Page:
Catch up on some reading this summer! We suggest a review by Nicholas Norten of Yngve Holen’s exhibition at Kunsthall Stavanger, our interview with Torunn Larsen on the 40th anniversary of Rogaland Kunstsenter, our recently published conversation between Claudia La Rocco and Anna Ihle, and an exploration by Arnhild Sunnanå of the group exhibition Mineral Deposits at Studio 17.
We are excited to welcome Yang Yeung and Sam Holleran to Stavanger as the 2019 CAS Residents in Art Writing. Throughout the summer and autumn season, they will be visiting Stavanger, attending studio visits, presenting their practices, and of course writing! Look forward to their forthcoming articles on CAS this fall.
Yang Yeung is a writer of art and an independent curator. She founded the non-profit soundpocket in 2008 and is currently its Artistic Director. In 2015, she started independent project A Walk with A3 located at a back alley in Causeway Bay in Hong Kong to support the right of art to be in the streets and right of pedestrians to encounter art as a daily experience.
Currently Yeung is a member of the international research network Institute for Public Art and contributes research writings on place-making public art projects regularly to the network’s conference and archive. She is member of the independent art critics collective Art Appraisal Club (HK) and the International Art Critics Association (HK). She is also Councilor on the board of Make A Difference (MaD), a regional platform based in Hong Kong that encourages social innovation and creative change-making for good. She was awarded the Asian Cultural Council Fellowship in 2013-14. She was selected to participate in the UNESCO training workshop on the 2005 Convention on the Promotion and Protection of the Diversity of Cultural Expressions in 2018. She currently teaches classics at the Chinese University of Hong Kong. Find out more about Yeung in our recent interview on CAS here.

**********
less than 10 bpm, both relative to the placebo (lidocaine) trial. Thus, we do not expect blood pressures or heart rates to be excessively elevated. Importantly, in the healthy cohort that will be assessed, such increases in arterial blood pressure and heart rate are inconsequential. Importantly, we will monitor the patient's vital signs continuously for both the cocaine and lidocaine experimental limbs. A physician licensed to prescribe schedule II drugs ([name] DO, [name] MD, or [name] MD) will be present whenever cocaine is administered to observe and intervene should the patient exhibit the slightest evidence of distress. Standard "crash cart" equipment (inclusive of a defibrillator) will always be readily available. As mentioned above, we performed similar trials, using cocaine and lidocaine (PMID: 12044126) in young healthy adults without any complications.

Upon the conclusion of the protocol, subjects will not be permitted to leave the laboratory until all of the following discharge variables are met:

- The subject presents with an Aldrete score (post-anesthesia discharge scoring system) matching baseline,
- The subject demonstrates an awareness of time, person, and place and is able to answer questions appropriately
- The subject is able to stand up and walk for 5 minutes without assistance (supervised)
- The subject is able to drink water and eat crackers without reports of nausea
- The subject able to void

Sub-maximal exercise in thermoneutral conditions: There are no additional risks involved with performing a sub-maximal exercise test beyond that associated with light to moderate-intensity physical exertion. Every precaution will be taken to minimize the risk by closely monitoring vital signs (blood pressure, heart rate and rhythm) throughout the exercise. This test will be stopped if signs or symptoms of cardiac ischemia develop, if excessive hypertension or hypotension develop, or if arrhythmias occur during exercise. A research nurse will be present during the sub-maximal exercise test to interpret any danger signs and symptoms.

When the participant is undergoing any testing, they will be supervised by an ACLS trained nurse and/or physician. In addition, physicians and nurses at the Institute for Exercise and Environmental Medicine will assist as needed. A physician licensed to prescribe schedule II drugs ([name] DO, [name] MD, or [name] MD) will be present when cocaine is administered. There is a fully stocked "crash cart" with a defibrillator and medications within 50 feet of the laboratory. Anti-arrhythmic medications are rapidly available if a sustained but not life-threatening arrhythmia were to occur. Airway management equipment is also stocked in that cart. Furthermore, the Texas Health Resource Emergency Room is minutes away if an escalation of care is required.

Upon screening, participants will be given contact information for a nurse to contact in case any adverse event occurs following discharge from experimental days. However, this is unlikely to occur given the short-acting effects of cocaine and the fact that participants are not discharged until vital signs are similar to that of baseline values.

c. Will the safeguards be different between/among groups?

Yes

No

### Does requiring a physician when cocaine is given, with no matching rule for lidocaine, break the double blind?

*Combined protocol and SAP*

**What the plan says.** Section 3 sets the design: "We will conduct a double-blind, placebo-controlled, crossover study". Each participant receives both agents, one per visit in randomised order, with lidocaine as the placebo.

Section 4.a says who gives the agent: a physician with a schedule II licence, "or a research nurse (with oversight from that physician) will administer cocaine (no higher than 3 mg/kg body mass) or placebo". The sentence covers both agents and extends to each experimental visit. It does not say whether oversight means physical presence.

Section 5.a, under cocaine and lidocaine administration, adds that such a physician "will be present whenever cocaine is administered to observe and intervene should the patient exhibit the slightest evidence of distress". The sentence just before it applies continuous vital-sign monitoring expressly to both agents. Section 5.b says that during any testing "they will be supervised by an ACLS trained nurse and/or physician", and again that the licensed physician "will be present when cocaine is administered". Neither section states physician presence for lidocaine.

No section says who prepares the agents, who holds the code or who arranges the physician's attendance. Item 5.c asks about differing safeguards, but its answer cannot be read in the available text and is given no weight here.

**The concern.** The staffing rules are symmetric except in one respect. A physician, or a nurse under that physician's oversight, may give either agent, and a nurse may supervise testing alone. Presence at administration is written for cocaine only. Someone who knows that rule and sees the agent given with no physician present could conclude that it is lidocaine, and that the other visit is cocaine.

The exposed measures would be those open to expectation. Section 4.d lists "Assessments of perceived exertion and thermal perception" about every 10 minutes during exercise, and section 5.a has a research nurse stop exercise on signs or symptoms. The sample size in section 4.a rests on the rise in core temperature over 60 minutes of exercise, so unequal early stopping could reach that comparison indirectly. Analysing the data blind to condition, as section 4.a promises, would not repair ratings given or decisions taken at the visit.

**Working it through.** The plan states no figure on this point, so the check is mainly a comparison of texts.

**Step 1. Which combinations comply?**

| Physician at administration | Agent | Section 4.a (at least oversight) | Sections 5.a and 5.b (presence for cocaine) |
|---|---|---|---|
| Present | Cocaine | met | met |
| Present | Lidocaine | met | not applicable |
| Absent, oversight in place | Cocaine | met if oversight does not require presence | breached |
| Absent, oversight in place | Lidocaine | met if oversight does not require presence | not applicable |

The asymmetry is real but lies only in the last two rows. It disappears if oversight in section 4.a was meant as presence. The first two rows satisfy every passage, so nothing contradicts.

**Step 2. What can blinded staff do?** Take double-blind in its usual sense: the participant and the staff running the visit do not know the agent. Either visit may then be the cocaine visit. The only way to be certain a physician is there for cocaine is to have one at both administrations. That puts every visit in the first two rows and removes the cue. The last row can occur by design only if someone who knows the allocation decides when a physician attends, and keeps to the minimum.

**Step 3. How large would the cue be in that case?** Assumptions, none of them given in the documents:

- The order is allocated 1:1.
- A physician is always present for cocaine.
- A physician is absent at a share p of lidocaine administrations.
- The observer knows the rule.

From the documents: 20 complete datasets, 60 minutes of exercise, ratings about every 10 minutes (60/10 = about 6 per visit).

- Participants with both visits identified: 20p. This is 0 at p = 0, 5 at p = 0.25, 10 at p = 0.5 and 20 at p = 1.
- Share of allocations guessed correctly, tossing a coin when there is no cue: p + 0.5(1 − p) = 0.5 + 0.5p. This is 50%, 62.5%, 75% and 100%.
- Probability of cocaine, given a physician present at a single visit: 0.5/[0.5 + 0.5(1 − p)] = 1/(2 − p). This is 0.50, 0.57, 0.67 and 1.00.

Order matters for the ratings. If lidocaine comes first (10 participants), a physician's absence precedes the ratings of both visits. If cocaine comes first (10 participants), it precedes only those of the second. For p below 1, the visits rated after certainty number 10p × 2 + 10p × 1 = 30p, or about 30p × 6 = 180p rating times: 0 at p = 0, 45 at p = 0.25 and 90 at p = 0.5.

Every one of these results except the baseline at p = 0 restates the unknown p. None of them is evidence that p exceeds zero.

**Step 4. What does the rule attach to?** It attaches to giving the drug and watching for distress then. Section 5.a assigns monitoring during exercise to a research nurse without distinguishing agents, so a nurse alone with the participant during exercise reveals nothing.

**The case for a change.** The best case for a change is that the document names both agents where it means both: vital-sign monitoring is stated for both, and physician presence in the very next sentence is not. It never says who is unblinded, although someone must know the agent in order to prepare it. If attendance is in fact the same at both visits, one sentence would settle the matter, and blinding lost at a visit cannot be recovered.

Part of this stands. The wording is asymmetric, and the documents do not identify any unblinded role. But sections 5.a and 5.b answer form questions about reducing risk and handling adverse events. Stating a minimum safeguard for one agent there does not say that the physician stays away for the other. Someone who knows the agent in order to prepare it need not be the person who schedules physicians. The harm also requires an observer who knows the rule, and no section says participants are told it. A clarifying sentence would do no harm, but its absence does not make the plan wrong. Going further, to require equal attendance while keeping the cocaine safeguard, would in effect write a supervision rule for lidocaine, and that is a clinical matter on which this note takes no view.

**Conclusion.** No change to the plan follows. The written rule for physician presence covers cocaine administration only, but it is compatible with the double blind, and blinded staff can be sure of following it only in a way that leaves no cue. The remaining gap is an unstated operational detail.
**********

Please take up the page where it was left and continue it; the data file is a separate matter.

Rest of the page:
Sam Holleran is an interdisciplinary artist. His writing and research on graphic culture examines the power and politics inherent in the design and use of artifacts in urban spaces, from street furniture to public art to advertisements. His writing has appeared in Print, Public Books, Dissent, and The Avery Review, among other publications. He has worked as an art director, researcher, and educator in the field of civically-engaged design and art with the Center for Urban Pedagogy in New York City and ETH-Zürich. Currently, he develops popular education tools focused on climate policy with Ellery Studio in Berlin.
In line with our mission to provide critical content through research-based inquiry, CAS has commissioned essays published over a span of several months that critically and creatively explore specific topics. This summer, review recent essays on Performance including and exploration of the concept of disability in performance by Yasen Vasilev and Imitation, Idol Worship, and Inheritance by Tyler Matthew Oyer. We have also started a new series of free form texts and cross-disciplinary collaborations. Be sure to read Ingrid Halland’s art philosophical considerations on relational aesthetics and post humanism.